I try to think as little as possible when I paint. Sometimes you need to think with your hands if that makes any sense. You just need to feel your way around the canvas.

Caldwell: Do you think the street art scene is becoming formulaic, what with the seemingly abundant amount of legal walls, festivals and group shows, or is this still an authentic progression?

Hicks: Street Art is dead. The corpse of street art has wandered the streets trying to find a new label to wear without any success. The original actions, motivations and effectiveness of street art died long ago.There is some phenomenal work that is still produced that could be classified as street art in the fact that it’s art that is on the street, but I think that people trying to still claim that ‘street art’ is revolutionary or subverting the gallery model on it’s head is idiotic. Originally street art evolved because there was this in-between group of kids who didn’t do graffiti, but they didn’t fit into the gallery system. So they found a gallery – the street.

However, when a subculture or movement becomes self aware you can’t claim that it’s pushing the boundaries really. Once you’re self aware, then people start trying to define it. They start to impose these imaginary rules, protocols, and ideas. So now you can say that ‘this’ is street art, but ‘that’ isn’t. These days you have kids paying 40k a year going to art school trying to emulate what evolved in street art decades earlier. You have real estate developers that use street art as a handshake to the surrounding community to ease the transition of gentrification. You have street artists claiming that they’re raging against the machine while wearing Louboutin shoes at the opening. Street art has become a parody of itself. I’m not saying that the work isn’t good, but the definition of street art as an overall movement is antiquated.

If you look at artists like Aryz, C215, or Swoon, and you just think ‘that’s great art’. You don’t think ‘they are good for a street artist’. Good art should be timeless. But you look at some artists and you try to imagine them 50 years from now and the work doesn’t hold up without the street art label to carry it.

The definitions and classification of artists is something that artists shouldn’t concern themselves with. Artists should just make art. Labeling yourself limits how people perceive you. It limits the potential that you have. I’ve been included as a street artist over the years – and maybe I am – but I’ve never embraced it because I never want to feel limited. I just want to make art and I don’t really care if the tight jean fix wheel hipster likes it, or the 80 year old trust fund manager likes it. My focus is just making art that conveys the ideas and vision that I have. Labels and it’s definition is best left to others.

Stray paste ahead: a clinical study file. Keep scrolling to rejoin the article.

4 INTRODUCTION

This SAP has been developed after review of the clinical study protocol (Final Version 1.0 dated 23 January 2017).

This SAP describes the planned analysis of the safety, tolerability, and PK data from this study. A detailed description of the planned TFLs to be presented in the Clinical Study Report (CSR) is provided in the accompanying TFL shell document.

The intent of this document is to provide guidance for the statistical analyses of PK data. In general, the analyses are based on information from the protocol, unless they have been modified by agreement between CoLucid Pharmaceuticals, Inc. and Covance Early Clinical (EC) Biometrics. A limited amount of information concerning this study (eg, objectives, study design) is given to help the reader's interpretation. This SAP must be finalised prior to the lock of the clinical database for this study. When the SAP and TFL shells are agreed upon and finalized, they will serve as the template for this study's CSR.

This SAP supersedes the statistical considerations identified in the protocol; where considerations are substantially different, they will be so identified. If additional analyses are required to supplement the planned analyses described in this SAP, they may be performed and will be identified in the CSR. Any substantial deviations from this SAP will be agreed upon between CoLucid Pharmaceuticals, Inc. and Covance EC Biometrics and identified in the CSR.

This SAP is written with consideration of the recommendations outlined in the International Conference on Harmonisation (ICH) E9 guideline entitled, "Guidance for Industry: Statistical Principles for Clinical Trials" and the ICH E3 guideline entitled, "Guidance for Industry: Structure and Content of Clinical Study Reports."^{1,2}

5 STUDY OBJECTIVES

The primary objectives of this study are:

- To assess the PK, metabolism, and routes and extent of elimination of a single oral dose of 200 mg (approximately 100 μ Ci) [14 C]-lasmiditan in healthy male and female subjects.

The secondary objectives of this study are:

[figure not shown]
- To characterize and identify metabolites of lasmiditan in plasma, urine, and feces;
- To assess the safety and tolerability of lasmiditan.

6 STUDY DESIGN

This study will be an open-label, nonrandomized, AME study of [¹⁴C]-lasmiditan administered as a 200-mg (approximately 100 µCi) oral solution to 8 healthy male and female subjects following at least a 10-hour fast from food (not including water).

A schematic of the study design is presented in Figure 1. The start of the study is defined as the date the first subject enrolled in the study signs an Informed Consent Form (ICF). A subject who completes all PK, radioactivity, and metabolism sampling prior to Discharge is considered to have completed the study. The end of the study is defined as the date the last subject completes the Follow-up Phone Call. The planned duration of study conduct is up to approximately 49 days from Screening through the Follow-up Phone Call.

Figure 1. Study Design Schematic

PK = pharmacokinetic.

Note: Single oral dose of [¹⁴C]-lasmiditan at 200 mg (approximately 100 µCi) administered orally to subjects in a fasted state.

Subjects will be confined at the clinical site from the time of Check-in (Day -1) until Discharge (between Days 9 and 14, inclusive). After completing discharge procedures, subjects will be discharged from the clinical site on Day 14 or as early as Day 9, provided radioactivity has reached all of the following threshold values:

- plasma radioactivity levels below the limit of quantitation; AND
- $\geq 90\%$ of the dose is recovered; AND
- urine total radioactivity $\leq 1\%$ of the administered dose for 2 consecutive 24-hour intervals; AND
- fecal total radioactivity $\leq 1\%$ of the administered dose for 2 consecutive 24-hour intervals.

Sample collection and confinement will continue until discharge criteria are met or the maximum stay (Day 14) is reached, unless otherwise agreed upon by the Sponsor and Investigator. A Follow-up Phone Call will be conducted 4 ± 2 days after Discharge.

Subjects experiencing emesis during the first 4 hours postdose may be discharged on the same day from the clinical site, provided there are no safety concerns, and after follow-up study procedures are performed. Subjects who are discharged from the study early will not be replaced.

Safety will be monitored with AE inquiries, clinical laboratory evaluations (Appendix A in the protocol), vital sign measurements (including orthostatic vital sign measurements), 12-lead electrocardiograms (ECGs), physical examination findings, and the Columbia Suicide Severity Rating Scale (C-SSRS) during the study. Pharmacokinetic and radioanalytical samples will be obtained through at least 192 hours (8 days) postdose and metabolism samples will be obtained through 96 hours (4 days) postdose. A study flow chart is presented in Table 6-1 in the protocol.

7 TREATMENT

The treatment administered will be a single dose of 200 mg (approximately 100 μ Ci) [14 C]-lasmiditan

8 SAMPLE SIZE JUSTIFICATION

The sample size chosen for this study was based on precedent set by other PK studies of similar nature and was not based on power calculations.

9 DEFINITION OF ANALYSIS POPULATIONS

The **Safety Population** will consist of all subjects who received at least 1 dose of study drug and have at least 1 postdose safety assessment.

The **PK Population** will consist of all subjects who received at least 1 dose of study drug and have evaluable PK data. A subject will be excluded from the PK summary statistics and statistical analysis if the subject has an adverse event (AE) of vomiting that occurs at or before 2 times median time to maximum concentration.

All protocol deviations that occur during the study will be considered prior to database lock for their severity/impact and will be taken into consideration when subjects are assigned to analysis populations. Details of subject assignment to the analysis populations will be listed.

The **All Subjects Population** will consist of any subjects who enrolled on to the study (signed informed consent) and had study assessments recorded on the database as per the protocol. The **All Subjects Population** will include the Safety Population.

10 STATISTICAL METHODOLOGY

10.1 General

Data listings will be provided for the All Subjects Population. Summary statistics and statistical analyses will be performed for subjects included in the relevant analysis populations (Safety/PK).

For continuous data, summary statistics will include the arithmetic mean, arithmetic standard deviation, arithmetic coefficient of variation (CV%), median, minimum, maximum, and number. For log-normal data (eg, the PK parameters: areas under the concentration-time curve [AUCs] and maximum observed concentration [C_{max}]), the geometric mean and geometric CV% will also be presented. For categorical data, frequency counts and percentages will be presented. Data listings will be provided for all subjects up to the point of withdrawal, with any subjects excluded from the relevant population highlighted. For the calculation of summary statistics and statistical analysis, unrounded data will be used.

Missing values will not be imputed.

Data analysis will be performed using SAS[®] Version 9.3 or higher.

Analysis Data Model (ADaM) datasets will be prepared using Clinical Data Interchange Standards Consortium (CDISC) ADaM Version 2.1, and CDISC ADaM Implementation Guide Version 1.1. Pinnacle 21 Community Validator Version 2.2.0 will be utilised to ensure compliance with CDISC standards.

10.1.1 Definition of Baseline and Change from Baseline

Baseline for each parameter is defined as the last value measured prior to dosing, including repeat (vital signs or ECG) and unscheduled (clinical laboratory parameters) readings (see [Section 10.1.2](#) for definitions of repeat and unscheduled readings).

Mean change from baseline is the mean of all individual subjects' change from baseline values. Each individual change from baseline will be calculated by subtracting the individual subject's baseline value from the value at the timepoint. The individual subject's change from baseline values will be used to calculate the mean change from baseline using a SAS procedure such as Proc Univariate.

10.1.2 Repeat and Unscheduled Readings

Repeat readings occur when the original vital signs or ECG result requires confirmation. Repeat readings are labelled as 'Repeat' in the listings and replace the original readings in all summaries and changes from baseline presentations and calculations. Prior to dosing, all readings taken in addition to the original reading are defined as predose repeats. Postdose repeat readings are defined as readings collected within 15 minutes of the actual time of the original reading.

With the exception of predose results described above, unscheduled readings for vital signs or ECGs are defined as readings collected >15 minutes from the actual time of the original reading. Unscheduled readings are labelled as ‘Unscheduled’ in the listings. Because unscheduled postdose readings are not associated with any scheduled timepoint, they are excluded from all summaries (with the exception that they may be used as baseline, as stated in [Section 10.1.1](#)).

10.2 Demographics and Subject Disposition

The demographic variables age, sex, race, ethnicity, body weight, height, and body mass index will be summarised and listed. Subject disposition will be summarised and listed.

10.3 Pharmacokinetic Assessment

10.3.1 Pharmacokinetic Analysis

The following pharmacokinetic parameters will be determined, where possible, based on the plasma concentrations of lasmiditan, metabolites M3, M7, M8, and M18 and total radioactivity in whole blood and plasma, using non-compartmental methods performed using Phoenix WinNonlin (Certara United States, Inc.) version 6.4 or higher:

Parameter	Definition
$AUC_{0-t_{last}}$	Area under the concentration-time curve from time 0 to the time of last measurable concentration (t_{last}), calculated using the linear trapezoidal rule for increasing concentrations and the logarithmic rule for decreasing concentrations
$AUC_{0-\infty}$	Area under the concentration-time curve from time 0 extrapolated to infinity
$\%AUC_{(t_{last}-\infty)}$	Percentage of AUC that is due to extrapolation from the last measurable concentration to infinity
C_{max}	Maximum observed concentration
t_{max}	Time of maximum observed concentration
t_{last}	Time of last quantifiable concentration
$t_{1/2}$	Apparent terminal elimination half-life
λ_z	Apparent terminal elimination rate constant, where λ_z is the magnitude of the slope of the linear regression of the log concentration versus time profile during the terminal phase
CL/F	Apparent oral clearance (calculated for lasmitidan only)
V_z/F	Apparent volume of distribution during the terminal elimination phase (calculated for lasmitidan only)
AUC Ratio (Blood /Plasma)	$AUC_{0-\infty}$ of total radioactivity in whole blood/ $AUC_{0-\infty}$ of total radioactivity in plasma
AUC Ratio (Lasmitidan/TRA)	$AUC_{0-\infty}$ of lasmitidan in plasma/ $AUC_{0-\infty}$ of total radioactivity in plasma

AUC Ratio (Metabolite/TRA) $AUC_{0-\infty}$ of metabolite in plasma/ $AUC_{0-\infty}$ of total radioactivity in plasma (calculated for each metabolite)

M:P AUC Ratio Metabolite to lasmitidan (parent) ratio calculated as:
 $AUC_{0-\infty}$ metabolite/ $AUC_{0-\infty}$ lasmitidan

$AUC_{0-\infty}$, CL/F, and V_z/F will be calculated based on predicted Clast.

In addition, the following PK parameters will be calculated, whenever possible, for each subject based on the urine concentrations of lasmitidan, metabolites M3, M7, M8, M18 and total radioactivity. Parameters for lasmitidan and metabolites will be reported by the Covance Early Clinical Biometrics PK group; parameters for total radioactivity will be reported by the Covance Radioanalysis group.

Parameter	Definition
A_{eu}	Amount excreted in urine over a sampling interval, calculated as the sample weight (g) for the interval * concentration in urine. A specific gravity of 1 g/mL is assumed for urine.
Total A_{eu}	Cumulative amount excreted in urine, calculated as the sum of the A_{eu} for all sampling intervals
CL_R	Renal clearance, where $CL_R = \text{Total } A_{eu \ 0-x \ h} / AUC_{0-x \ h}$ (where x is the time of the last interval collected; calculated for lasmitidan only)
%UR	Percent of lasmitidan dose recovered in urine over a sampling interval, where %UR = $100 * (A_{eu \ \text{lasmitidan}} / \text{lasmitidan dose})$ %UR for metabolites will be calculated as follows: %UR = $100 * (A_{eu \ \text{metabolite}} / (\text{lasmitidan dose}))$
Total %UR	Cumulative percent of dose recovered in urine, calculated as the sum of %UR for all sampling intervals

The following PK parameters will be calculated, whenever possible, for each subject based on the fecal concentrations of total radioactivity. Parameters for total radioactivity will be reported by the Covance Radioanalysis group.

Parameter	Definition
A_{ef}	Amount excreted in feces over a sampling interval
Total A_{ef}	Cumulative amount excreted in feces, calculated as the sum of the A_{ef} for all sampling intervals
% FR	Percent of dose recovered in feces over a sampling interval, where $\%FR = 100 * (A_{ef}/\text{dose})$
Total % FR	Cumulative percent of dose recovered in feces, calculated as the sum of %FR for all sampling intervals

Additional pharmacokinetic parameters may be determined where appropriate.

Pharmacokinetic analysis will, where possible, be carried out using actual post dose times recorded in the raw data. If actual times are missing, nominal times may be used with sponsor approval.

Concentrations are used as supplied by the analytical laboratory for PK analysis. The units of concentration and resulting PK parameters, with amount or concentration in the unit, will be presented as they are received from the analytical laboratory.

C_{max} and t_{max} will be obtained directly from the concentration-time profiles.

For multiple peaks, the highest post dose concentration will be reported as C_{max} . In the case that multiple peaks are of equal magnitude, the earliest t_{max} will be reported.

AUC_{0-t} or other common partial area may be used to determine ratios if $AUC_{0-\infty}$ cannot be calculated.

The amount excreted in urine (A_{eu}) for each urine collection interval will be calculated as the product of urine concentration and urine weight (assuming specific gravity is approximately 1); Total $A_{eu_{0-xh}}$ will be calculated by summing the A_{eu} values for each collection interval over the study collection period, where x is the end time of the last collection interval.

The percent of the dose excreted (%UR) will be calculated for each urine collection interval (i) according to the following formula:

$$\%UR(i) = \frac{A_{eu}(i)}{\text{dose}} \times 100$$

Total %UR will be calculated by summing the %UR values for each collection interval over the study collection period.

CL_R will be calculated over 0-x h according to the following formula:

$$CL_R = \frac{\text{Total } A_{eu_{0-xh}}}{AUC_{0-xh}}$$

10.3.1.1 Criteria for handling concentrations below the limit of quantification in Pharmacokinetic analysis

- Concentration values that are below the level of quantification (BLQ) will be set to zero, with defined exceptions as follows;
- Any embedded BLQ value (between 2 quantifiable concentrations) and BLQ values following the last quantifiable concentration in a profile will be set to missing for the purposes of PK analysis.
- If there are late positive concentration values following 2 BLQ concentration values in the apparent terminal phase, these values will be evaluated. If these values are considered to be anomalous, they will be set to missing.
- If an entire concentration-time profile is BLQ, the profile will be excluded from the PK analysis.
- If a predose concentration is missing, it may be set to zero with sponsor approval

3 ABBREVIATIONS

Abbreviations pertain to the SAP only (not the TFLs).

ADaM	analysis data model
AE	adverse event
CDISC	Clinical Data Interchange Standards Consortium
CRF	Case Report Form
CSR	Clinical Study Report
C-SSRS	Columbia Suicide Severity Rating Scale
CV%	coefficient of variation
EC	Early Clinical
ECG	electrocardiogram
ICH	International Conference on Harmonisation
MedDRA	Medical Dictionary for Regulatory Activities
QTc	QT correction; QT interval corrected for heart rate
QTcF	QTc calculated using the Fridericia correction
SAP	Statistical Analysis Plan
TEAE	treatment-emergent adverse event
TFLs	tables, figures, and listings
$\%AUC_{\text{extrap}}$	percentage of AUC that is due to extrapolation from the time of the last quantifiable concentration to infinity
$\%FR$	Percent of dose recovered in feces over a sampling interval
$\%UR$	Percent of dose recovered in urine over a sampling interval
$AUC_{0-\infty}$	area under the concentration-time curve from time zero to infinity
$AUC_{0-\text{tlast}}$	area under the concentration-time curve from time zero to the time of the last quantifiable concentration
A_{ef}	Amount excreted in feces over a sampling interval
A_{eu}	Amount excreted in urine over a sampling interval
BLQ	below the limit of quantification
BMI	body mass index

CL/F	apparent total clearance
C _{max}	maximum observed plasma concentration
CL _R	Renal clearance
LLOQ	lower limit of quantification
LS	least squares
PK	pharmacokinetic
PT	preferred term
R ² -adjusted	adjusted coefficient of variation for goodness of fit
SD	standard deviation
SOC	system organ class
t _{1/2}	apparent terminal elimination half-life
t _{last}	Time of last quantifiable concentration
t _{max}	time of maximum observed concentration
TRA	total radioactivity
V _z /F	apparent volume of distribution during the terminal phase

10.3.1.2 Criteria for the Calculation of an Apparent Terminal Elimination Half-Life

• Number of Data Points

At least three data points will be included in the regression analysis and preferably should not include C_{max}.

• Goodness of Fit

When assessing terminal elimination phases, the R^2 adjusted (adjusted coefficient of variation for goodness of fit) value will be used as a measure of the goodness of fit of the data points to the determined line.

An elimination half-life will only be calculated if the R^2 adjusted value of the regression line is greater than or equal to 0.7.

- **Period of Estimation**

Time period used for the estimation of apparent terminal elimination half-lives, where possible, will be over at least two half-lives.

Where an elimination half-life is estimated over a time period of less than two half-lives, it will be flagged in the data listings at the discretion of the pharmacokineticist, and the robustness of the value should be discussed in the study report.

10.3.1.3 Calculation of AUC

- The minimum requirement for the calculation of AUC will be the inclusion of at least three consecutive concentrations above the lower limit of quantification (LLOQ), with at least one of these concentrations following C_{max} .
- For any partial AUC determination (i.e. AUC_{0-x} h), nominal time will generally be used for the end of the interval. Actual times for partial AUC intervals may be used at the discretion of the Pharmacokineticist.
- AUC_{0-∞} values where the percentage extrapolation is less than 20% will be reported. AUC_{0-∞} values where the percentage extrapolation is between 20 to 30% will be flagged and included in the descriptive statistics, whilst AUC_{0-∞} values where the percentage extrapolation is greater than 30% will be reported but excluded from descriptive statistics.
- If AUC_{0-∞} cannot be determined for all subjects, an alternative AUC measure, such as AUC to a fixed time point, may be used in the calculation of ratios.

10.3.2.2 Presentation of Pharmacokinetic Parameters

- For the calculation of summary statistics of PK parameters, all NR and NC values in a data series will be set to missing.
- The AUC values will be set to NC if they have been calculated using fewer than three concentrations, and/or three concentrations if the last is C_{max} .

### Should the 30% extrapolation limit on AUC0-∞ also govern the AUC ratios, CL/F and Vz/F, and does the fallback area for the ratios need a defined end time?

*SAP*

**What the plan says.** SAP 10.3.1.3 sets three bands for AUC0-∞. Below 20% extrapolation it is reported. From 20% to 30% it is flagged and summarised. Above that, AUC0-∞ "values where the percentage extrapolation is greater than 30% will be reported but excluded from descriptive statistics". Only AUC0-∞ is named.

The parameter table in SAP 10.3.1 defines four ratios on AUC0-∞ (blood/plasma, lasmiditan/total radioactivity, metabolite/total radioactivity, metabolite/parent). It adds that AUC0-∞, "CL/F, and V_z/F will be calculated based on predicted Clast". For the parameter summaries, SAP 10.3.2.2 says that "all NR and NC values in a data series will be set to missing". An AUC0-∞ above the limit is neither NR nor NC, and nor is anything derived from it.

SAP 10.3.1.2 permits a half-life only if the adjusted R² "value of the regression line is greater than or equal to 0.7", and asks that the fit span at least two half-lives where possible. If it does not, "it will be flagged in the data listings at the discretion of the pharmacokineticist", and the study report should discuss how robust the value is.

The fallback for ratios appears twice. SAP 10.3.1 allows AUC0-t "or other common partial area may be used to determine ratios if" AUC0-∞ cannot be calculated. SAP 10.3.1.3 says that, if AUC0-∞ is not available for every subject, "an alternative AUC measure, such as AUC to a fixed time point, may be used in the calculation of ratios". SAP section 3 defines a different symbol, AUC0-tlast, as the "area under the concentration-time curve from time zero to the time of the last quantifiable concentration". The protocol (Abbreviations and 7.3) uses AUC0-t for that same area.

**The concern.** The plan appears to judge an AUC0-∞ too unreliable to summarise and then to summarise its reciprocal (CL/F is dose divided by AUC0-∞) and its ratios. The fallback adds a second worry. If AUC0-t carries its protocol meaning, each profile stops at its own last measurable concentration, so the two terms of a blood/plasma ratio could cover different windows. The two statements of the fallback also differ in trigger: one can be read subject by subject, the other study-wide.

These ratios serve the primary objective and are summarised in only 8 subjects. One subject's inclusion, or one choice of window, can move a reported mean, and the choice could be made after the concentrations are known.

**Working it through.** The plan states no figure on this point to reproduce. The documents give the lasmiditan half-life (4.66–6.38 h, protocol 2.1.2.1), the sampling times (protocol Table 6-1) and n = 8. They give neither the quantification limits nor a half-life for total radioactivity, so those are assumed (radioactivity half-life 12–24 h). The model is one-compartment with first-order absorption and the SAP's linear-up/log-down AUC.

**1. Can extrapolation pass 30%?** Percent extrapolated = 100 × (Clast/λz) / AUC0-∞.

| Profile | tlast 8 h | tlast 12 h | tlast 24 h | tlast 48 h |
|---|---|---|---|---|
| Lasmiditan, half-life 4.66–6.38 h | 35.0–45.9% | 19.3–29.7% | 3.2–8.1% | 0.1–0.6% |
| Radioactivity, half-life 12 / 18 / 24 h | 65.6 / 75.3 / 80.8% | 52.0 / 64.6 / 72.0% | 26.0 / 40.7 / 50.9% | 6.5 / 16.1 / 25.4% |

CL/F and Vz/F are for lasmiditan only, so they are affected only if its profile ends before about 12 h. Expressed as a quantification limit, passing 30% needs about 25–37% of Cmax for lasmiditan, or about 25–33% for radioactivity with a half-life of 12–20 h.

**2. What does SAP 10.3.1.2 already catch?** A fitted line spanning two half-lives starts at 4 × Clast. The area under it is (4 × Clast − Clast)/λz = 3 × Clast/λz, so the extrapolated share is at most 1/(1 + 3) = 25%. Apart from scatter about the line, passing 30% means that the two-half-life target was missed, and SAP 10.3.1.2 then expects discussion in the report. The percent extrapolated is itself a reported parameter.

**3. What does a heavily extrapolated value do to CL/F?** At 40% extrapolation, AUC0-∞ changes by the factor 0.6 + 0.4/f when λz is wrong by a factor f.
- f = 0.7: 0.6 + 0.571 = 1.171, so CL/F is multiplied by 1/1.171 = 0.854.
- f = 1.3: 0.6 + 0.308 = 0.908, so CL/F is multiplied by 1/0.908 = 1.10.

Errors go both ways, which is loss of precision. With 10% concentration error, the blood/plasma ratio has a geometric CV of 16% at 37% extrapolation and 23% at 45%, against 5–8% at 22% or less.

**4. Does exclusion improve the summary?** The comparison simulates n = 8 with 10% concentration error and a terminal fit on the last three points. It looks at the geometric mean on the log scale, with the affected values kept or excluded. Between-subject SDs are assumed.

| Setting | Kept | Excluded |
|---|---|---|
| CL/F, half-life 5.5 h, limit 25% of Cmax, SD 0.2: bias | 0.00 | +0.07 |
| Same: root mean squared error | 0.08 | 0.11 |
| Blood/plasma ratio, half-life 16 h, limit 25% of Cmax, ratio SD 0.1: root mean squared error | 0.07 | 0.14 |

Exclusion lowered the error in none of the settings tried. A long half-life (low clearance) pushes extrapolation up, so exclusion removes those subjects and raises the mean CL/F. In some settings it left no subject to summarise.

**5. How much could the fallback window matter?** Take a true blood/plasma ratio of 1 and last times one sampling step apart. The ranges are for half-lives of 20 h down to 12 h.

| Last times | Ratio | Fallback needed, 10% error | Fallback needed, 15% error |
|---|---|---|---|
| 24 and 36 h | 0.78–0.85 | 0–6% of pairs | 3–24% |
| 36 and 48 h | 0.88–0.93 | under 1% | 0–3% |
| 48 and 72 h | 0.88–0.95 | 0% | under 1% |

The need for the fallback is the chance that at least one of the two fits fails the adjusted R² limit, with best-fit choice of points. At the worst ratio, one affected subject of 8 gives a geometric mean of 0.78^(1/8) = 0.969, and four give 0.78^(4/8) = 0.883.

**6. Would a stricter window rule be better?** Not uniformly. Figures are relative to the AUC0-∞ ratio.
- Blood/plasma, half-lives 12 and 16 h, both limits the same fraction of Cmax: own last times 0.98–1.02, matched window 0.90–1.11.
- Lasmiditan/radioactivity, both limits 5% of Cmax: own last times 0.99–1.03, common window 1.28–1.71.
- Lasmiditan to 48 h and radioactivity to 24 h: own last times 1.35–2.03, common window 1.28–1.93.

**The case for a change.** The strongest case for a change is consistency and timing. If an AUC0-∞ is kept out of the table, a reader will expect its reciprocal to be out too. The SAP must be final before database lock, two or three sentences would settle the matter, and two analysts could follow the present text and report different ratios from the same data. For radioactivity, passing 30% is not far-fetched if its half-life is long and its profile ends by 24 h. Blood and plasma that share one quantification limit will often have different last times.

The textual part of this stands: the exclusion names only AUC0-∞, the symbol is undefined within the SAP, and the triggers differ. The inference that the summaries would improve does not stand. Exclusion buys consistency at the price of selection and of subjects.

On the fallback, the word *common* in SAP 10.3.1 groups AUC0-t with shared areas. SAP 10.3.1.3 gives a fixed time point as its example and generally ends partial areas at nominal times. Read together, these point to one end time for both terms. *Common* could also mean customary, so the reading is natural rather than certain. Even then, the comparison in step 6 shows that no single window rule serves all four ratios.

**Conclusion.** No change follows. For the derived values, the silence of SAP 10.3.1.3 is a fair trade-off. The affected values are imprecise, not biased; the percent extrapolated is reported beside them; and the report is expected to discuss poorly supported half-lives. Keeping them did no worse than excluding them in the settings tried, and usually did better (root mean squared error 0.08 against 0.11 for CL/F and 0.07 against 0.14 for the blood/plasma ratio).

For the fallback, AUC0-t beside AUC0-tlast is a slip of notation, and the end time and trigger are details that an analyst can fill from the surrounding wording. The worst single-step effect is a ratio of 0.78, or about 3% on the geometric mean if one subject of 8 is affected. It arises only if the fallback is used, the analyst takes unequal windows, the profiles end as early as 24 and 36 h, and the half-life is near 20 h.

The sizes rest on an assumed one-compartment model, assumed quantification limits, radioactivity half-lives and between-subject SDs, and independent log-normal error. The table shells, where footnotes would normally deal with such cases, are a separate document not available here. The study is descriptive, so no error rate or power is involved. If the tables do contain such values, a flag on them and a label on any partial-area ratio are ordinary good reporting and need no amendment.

Caldwell: If you weren’t an artist what might you be doing with your time?

Hicks: Crime or drugs or laying in a grave rotting. There has never been a plan B.


Photos by Tim Hans

Tim Hans shoots… Mon Iker

Mon Iker_TimHans

I met Mon Iker at Living Walls in 2012, when she was a muralist for the conference’s all-female year. Since then Mon has relocated to New York. Last summer, Tim Hans photographed her on a Brooklyn rooftop for his continuing series of photo-portraits of artists. I took the opportunity to reconnect with Mon and ask her a few questions over email (although I should have edited them first, note the error in question 4).

RJ: What brought you to New York?

Mon Iker: Although I’ve been in NYC off and on since 2011, last spring I received a scholarship to participate in an artist residency program at the Hemispheric Institute of Performing Arts & Politics (EMERGENYC) where I was able to study and create with world-renowned artists/activists such as the YesLabERRO GRUPO, and Peggy Shaw. It was extraordinary, and I’m very thankful for that opportunity, but living expenses weren’t paid so I had to find a means to make it work.  Happenstance – in particular, a facebook post by the Yes Men – led me to apply for a paid internship at what appeared to be a cryptic sounding but politically minded arts studio called Not An Alternative. The residency only lasted three months, and I hadn’t planned my life that far in advance to know what I was going to do after it ended. Not An Alternative winded up being exactly what I was looking for, so I’ve decided to settle in the city to continue to work with them while also working on my own stuff.

RJ: Your mural from Living Walls 2012 is one of my favorite murals in Atlanta, but I don’t think of you as a prolific street artist. How did you end up painting on the rooftop where this photo was taken, painting with a bunch of street artists?